The holidays are over. That means it’s crank out the next book time. I’m shooting for 2,000 words a day, though I acknowledge that it will take me several days to build up some momentum. The process of writing this book will be different from how I wrote the first book in so many ways. I decided to take a moment and reflect on what I learned from writing, completing, and revising my first book.
It’s true what they say– the best way to learn to write is to write. I mean, I know everybody says that, but did you really believe it? I didn’t. Turns out, everybody was right. I still maintain that reading books and articles on writing and talking with other writers is beneficial, but nothing gets the job done like, well, getting the job done.
The first draft really is the first draft– the first of many. I think all writers have a teensy part of themselves that believes the first draft will need just a little tweaking to become absolutely perfect. I changed literally every single word in my manuscript at least once. My days of fretting over finding just the write word during the first draft phase are over. This time around, I’m going to NaNo this book to the very end. It’s not a sprint to the finish line; it’s a sprint to the starting line for the marathon that is revisions.
The most useful book I read recently wasn’t really a book at all, but more of a glorified pamphlet. In Tell, Don’t Show !, author James Lofquist says that telling what happens in a scene in the form of lists or choppy sentences instead of writing the scene complete with description and dialog can keep momentum rolling for the overall project. Generally, I cannot write out of sequential order. If there’s a scene that I’m really excited about. I have to write my way there. This method helps me do that more quickly, leaving less opportunity for my enthusiasm to wane in the interim. This method helps me keep my focus on the big picture.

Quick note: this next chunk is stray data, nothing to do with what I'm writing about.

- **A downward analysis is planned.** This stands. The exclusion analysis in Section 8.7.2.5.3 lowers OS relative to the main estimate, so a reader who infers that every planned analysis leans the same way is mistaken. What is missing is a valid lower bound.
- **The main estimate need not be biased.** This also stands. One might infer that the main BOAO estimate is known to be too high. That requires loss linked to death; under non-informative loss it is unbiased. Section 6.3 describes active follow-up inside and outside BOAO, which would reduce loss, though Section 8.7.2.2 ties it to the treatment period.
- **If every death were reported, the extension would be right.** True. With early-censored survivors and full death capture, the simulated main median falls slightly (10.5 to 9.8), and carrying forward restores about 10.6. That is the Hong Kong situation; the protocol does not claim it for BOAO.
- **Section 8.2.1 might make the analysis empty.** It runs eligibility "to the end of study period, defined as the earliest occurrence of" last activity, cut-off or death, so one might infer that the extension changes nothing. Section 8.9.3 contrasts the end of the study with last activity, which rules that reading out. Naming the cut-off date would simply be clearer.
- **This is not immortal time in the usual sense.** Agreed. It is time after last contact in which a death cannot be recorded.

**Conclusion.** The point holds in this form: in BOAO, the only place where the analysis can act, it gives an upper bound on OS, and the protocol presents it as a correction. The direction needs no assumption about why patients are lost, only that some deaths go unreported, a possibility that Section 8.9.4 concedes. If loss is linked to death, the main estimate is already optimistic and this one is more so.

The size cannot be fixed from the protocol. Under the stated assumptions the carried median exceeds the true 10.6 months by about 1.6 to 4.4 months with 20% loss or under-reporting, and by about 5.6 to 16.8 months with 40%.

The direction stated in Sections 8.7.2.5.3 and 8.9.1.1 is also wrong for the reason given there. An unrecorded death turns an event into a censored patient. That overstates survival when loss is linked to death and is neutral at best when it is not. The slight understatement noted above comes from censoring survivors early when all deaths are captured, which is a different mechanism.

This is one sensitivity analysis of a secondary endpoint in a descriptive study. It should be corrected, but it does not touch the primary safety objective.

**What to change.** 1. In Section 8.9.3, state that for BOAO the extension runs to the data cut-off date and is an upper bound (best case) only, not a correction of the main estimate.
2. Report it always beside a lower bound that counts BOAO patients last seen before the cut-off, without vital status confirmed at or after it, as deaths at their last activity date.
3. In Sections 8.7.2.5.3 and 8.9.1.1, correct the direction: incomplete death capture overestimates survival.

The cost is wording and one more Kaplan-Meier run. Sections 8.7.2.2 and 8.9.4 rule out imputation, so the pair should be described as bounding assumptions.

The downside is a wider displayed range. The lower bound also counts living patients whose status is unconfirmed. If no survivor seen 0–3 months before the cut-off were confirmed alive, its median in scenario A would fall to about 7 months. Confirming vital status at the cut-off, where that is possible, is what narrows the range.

Sleep on it. Now I’m not advocating a nap every time the writing gets tough, but I can’t count the times I wrestled for hours with a plot point only to wake up the next morning and find the answer waiting there as though delivered in the night by the Tooth Fairy. The creative mind is a mysterious thing. Sometimes, the only thing to do is to get out of its way.
That brings me to the final and most important lesson I learned, one that I’ve written at the top of my to do list so it’s the first thing I see everyday. “Have faith. You’ve got this.” We writers are a fickle lot, prone to talking ourselves into feelings of hopelessness and despair. Since publishing a book, friends and family who have bought the book (I love you people dearly) ask me how I came up with this or that idea. The truth? I have no freaking clue. The ideas just came when I needed them, so many that several of them had to be abandoned. Sometimes they were born as I wrote, other times they seem to have been seeded by something I read, heard, or watched. Writing is tough. At the end of some days, I felt like I had been digging a ditch in frozen ground, and all I had to show for it was eight-hundred words of total crap. It happens. It happens kind of a lot actually. But that other thing happens to — that thing where you get lost in the story, and your growling stomach reminds you that you haven’t come up for air in six hours, and you look at what you’ve done and think ‘Whoa! That is awesome.’ Those moments happen too, and it’s those moments that I have faith in.